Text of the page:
Sorry, The MPAA Was Right To Give 'Bully' An R Rating

Senior Contributor
04.02.12 26 Comments

As you may have heard, there’s a huge controversy brewing about Bully, Harvey Weinstein’s new documentary about how teen bullying has affected a number of families throughout the country. The short version: the MPAA denied it a PG-13 rating because somebody curses in it. It’s become a cause celebre, especially for people who hate the MPAA, like Kevin Smith. And since I hate the MPAA, I’m on board too, right?

Nope. Lost amid all this is the fact that Bully is actually a bad movie and chock full of unpleasant implications about our society. Intentionally or unintentionally, the MPAA did us a favor.

Here’s the thing: most documentaries that get a wide release have a specific formula — they center around some social issue that everyone agrees is wrong. They oversimplify the issue to varying degrees. They lay out some solutions, which are also oversimplified. Then they end with a false upbeat ending designed to make you feel good about yourself and dedicated to doing absolutely nothing to stop this problem yourself because the documentary told you other people are already taking care of it. That’s Bully in a nutshell.

The film’s tagline is, “It’s time to take a stand.” Stop and think about how appalling that actually is for a minute: going to see this movie isn’t “taking a stand.” You’re not protecting some kid from getting beaten up by seeing this movie? It’d be more productive to go out, find a kid beating up another kid, and beat HIM up.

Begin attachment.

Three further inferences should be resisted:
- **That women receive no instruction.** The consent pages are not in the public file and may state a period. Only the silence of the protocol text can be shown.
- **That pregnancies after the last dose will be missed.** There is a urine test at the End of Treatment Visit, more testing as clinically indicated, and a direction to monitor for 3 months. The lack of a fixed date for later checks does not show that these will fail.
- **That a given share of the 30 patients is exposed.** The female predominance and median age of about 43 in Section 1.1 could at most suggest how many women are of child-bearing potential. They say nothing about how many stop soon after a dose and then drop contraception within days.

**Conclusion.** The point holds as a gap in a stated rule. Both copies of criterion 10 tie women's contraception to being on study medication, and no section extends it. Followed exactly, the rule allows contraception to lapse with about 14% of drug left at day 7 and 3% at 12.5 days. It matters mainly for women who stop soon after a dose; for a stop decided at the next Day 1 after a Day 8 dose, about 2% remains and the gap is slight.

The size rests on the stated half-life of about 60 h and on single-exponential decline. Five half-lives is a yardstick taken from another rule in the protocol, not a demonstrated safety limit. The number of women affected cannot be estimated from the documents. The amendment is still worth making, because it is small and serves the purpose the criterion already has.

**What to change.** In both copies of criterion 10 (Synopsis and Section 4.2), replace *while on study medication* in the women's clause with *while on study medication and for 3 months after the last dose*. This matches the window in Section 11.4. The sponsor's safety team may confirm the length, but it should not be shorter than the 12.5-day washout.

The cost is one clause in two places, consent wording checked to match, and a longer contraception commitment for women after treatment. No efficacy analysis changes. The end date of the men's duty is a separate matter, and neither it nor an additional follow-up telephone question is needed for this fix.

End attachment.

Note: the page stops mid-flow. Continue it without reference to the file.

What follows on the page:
You show this to a kid and he’ll see it for what it is: feel-good B.S. for adults that has nothing to do with how they live their own lives. It’ll just prove what he already knows: you don’t understand what he’s going through.

Don’t get me wrong, I’m not a fan of the MPAA. And the rules over ratings are asinine. But in this particular case, there’s no real controversy here. Bully is a bad movie. Let’s have a little more concern about this whole “child-beating” thing instead. That seems like something we should care about.

(Image via Weinstein Company)

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